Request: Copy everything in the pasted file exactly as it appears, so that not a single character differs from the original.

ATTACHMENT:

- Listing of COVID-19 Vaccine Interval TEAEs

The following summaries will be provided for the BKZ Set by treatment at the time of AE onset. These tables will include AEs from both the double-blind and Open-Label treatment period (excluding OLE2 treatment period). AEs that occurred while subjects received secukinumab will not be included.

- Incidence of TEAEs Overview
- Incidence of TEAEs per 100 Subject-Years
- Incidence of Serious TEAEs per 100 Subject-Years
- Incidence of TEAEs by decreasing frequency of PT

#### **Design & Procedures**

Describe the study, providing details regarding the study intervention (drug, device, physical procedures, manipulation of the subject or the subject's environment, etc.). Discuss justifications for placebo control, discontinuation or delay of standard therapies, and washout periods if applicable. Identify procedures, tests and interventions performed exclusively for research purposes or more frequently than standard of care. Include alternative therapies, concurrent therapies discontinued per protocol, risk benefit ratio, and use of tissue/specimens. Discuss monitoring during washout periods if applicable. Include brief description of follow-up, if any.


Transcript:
- Listing of COVID-19 Vaccine Interval TEAEs

The following summaries will be provided for the BKZ Set by treatment at the time of AE onset. These tables will include AEs from both the double-blind and Open-Label treatment period (excluding OLE2 treatment period). AEs that occurred while subjects received secukinumab will not be included.

- Incidence of TEAEs Overview
- Incidence of TEAEs per 100 Subject-Years
- Incidence of Serious TEAEs per 100 Subject-Years
- Incidence of TEAEs by decreasing frequency of PT

#### **Design & Procedures**

Describe the study, providing details regarding the study intervention (drug, device, physical procedures, manipulation of the subject or the subject's environment, etc.). Discuss justifications for placebo control, discontinuation or delay of standard therapies, and washout periods if applicable. Identify procedures, tests and interventions performed exclusively for research purposes or more frequently than standard of care. Include alternative therapies, concurrent therapies discontinued per protocol, risk benefit ratio, and use of tissue/specimens. Discuss monitoring during washout periods if applicable. Include brief description of follow-up, if any.